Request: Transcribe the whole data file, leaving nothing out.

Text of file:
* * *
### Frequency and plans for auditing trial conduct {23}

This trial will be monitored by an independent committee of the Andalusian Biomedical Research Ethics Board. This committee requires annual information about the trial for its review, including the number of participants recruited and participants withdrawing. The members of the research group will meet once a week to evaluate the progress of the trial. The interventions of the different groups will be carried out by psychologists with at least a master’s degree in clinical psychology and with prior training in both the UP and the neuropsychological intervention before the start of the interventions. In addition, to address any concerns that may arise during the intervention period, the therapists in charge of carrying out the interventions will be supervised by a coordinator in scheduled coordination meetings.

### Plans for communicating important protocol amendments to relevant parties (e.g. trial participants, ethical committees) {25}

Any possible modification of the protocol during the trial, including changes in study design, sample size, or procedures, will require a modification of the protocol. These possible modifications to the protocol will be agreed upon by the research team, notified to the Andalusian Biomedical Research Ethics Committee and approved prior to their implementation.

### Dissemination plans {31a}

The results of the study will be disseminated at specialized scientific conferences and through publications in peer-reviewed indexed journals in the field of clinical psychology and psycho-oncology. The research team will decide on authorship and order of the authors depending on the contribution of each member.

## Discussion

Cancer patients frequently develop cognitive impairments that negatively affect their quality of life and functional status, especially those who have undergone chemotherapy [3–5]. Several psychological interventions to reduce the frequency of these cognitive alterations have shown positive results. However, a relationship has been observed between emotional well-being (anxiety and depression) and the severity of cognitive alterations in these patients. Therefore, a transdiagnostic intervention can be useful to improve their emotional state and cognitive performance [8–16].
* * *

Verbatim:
### Frequency and plans for auditing trial conduct {23}

This trial will be monitored by an independent committee of the Andalusian Biomedical Research Ethics Board. This committee requires annual information about the trial for its review, including the number of participants recruited and participants withdrawing. The members of the research group will meet once a week to evaluate the progress of the trial. The interventions of the different groups will be carried out by psychologists with at least a master’s degree in clinical psychology and with prior training in both the UP and the neuropsychological intervention before the start of the interventions. In addition, to address any concerns that may arise during the intervention period, the therapists in charge of carrying out the interventions will be supervised by a coordinator in scheduled coordination meetings.

### Plans for communicating important protocol amendments to relevant parties (e.g. trial participants, ethical committees) {25}

Any possible modification of the protocol during the trial, including changes in study design, sample size, or procedures, will require a modification of the protocol. These possible modifications to the protocol will be agreed upon by the research team, notified to the Andalusian Biomedical Research Ethics Committee and approved prior to their implementation.

### Dissemination plans {31a}

The results of the study will be disseminated at specialized scientific conferences and through publications in peer-reviewed indexed journals in the field of clinical psychology and psycho-oncology. The research team will decide on authorship and order of the authors depending on the contribution of each member.

## Discussion

Cancer patients frequently develop cognitive impairments that negatively affect their quality of life and functional status, especially those who have undergone chemotherapy [3–5]. Several psychological interventions to reduce the frequency of these cognitive alterations have shown positive results. However, a relationship has been observed between emotional well-being (anxiety and depression) and the severity of cognitive alterations in these patients. Therefore, a transdiagnostic intervention can be useful to improve their emotional state and cognitive performance [8–16].